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Transfer granted to traffic-stop cases

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The Indiana Supreme Court has granted transfer to three cases dealing with traffic stops.

In Thomas A. Armfield v. State of Indiana, No. 29A02-0802-CR-101, the Indiana Court of Appeals affirmed Thomas Armfield's conviction of operating a vehicle after a lifetime suspension, ruling the trial court didn't err in admitting evidence from a traffic stop during Armfield's trial. The police officer made the stop of Armfield's car based on a random license plate check revealing Armfield was the owner. Previous caselaw has ruled that knowledge that a registered owner of a car who has a suspended license is enough to constitute reasonable suspicion for an officer to initiate a traffic stop.

In Damen Holly v. State of Indiana, No. 49A02-0711-CR-930, the Court of Appeals overturned Damen Holly's drug conviction because the traffic stop that led to his arrest was unconstitutional. The appellate court ruled the officer who stopped the car Holly was driving didn't have reasonable suspicion there was criminal activity going on in the car. Holly was originally pulled over after the officer ran a license plate check of the car to show it was registered to a woman.

In Kail Fortson v. State of Indiana, No. 82A04-0801-CR-16, the appellate court reversed Fortson's conviction of receiving stolen property because the judges believed the circumstances of the case didn't support a reasonable inference Fortson had knowledge the car he was driving was stolen. Fortson was charged with receiving stolen property after police pulled over the car he was driving that matched the description and license plate number of a car reported stolen. Judge Nancy Vaidik dissented based on the evidence that Fortson was found in possession of the truck about two miles away from where it was stolen just a few hours earlier. The jury that heard the case rejected his explanation that he borrowed the car, she wrote, and based on the totality of the circumstances, she would affirm his conviction.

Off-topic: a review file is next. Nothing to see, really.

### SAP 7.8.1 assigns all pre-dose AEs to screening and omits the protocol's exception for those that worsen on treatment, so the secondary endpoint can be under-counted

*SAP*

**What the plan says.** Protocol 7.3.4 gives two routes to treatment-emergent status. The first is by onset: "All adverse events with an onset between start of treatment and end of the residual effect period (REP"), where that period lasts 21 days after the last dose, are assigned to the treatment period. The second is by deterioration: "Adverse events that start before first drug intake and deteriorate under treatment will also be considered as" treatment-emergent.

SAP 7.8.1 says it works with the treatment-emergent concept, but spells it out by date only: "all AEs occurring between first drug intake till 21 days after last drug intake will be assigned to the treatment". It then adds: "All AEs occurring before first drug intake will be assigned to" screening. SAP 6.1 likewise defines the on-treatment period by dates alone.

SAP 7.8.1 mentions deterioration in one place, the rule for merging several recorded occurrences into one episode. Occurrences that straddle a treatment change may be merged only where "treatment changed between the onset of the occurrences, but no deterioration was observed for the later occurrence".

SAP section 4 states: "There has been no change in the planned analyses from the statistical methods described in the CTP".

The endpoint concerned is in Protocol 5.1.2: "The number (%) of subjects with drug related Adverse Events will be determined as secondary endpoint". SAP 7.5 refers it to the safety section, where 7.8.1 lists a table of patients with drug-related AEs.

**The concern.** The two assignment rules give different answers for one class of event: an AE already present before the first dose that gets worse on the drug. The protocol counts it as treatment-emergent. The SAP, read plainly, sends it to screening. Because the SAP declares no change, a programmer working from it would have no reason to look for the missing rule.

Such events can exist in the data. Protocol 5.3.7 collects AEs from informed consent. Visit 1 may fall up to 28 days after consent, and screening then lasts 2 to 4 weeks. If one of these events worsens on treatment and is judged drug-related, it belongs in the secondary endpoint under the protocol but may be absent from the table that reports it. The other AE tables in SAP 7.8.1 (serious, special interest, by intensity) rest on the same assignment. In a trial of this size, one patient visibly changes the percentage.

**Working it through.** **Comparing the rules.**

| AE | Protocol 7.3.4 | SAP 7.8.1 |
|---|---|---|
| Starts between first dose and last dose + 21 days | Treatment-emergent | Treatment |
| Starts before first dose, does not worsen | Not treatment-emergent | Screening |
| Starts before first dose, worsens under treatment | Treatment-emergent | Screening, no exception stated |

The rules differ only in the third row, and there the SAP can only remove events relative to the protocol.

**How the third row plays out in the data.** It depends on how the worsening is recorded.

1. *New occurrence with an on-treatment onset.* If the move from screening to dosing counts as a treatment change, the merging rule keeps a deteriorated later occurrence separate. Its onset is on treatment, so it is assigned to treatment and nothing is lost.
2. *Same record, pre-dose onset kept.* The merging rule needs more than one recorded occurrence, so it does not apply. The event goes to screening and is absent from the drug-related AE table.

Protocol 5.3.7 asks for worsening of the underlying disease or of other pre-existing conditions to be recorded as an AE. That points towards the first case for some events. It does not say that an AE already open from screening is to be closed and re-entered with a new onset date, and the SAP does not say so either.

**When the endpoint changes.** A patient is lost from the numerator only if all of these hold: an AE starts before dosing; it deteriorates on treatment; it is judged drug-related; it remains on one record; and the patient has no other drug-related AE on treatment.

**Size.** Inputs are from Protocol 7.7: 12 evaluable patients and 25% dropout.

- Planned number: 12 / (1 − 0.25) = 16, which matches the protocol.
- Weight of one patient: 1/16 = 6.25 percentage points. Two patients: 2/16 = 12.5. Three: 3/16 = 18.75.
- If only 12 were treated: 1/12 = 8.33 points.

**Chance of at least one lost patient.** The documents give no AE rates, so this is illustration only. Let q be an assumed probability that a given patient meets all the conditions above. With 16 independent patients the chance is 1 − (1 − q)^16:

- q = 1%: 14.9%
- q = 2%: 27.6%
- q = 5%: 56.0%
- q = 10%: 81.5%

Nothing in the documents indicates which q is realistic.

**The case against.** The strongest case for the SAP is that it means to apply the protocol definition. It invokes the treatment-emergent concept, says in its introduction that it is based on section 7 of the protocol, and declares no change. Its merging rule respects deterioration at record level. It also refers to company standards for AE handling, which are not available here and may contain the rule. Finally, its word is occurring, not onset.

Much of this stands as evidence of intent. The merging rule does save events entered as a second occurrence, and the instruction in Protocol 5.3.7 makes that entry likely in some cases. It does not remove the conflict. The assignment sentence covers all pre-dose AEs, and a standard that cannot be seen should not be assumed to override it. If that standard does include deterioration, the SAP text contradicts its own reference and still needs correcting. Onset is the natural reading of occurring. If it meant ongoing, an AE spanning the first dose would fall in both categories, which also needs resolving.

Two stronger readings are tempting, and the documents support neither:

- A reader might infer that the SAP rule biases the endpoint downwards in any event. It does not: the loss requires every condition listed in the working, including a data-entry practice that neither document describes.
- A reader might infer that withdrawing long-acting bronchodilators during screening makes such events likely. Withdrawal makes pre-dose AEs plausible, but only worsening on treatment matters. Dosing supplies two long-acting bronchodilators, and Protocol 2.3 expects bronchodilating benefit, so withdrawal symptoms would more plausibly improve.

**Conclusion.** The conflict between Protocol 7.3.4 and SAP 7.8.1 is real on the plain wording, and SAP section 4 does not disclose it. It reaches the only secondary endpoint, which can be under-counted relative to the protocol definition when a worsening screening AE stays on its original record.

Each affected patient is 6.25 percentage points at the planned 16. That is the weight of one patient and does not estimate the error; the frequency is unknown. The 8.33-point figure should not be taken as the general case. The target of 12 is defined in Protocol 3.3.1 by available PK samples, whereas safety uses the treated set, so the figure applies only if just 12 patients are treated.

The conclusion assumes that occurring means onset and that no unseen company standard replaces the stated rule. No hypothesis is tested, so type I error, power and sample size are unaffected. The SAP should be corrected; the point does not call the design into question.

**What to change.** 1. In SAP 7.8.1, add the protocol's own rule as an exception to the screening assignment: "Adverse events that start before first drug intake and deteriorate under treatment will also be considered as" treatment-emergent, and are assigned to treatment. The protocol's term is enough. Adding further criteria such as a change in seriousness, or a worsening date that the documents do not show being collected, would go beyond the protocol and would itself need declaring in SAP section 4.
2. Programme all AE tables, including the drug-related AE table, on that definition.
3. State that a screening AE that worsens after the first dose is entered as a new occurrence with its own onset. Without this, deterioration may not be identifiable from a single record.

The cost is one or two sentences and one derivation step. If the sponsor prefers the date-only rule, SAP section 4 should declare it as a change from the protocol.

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  1. What is this, the Ind Supreme Court thinking that there is a separation of powers and limited enumerated powers as delegated by a dusty old document? Such eighteen century thinking, so rare and unwanted by the elites in this modern age. Dictate to us, dictate over us, the massess are chanting! George Soros agrees. Time to change with times Ind Supreme Court, says all President Snows. Rule by executive decree is the new black.

  2. I made the same argument before a commission of the Indiana Supreme Court and then to the fedeal district and federal appellate courts. Fell flat. So very glad to read that some judges still beleive that evidentiary foundations matter.

  3. KUDOS to the Indiana Supreme Court for realizing that some bureacracies need to go to the stake. Recall what RWR said: "No government ever voluntarily reduces itself in size. Government programs, once launched, never disappear. Actually, a government bureau is the nearest thing to eternal life we'll ever see on this earth!" NOW ... what next to this rare and inspiring chopping block? Well, the Commission on Gender and Race (but not religion!?!) is way overdue. And some other Board's could be cut with a positive for State and the reputation of the Indiana judiciary.

  4. During a visit where an informant with police wears audio and video, does the video necessary have to show hand to hand transaction of money and narcotics?

  5. I will agree with that as soon as law schools stop lying to prospective students about salaries and employment opportunities in the legal profession. There is no defense to the fraudulent numbers first year salaries they post to mislead people into going to law school.

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